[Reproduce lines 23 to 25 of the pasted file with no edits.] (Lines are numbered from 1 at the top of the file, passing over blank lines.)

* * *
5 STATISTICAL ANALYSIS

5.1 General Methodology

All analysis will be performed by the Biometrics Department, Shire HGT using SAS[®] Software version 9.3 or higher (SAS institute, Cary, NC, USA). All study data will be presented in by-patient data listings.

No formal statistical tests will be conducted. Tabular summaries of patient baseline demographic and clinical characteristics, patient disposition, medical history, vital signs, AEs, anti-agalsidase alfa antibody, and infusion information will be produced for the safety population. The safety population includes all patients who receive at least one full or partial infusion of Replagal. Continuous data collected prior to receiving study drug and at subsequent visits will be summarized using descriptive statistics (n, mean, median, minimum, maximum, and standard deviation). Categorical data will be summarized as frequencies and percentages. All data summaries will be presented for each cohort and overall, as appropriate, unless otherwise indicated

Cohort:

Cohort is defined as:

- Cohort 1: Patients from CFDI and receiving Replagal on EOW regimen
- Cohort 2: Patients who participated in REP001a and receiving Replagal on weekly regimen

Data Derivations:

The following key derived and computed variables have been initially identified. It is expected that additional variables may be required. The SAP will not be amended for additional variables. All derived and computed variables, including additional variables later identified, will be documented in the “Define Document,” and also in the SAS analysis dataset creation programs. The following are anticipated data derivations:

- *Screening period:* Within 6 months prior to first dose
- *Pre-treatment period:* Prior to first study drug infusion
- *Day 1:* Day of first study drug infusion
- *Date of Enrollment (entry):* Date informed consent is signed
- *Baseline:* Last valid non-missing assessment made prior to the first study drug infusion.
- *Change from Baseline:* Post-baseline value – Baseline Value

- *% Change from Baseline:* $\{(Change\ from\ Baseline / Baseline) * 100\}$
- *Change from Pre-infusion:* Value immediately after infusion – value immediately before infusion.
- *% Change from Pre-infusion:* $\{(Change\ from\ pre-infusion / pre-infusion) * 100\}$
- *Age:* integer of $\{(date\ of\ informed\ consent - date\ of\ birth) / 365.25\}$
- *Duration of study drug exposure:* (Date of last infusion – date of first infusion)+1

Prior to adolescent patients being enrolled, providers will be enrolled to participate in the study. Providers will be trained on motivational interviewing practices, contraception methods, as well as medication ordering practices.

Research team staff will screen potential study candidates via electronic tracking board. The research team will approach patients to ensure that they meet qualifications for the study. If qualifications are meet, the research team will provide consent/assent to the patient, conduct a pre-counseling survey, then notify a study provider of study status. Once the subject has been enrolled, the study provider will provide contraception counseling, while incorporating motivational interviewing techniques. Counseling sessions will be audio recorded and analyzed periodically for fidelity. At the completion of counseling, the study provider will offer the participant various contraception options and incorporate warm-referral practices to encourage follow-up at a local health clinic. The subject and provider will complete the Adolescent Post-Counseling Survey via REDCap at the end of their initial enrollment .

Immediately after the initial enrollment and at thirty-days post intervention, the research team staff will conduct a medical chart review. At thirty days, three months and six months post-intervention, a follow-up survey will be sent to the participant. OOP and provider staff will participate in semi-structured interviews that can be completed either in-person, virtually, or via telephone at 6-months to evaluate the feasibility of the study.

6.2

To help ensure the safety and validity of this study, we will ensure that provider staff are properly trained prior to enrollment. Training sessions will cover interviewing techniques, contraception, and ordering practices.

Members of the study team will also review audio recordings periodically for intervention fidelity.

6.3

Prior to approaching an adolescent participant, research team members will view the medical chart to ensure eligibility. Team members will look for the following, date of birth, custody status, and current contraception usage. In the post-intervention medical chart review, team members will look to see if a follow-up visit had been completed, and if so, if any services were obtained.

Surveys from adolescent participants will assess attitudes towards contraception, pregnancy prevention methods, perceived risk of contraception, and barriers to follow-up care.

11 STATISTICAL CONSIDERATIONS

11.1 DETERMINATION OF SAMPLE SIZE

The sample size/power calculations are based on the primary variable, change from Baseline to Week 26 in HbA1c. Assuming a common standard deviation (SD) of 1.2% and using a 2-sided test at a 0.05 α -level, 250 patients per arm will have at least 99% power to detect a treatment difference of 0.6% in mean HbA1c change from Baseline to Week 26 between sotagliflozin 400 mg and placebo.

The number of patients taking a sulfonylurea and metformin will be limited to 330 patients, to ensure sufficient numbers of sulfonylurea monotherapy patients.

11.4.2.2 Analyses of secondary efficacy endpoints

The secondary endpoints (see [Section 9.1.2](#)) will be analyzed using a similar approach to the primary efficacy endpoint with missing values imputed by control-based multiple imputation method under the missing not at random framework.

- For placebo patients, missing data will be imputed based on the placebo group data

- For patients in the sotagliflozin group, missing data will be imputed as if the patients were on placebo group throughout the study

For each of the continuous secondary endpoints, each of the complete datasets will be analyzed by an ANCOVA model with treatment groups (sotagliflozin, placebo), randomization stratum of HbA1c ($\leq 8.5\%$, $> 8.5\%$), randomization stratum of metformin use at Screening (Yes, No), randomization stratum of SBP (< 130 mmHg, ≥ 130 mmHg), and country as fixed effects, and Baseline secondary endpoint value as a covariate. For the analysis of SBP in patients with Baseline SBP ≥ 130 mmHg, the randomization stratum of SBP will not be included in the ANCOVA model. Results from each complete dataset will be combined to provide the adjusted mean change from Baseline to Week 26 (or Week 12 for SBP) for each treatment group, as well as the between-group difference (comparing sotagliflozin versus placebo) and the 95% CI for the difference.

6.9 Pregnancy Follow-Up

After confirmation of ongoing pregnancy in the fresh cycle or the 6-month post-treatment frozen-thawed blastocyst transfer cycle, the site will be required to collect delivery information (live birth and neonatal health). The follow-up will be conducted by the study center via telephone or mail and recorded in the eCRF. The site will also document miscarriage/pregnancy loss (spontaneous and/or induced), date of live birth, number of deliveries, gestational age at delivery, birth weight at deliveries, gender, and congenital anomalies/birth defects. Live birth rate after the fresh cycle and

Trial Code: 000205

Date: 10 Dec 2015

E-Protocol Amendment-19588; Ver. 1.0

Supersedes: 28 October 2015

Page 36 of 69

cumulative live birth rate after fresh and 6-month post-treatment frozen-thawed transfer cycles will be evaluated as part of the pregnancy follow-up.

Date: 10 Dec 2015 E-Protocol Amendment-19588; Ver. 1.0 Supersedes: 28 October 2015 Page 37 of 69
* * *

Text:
Research team staff will screen potential study candidates via electronic tracking board. The research team will approach patients to ensure that they meet qualifications for the study. If qualifications are meet, the research team will provide consent/assent to the patient, conduct a pre-counseling survey, then notify a study provider of study status. Once the subject has been enrolled, the study provider will provide contraception counseling, while incorporating motivational interviewing techniques. Counseling sessions will be audio recorded and analyzed periodically for fidelity. At the completion of counseling, the study provider will offer the participant various contraception options and incorporate warm-referral practices to encourage follow-up at a local health clinic. The subject and provider will complete the Adolescent Post-Counseling Survey via REDCap at the end of their initial enrollment .

Immediately after the initial enrollment and at thirty-days post intervention, the research team staff will conduct a medical chart review. At thirty days, three months and six months post-intervention, a follow-up survey will be sent to the participant. OOP and provider staff will participate in semi-structured interviews that can be completed either in-person, virtually, or via telephone at 6-months to evaluate the feasibility of the study.

6.2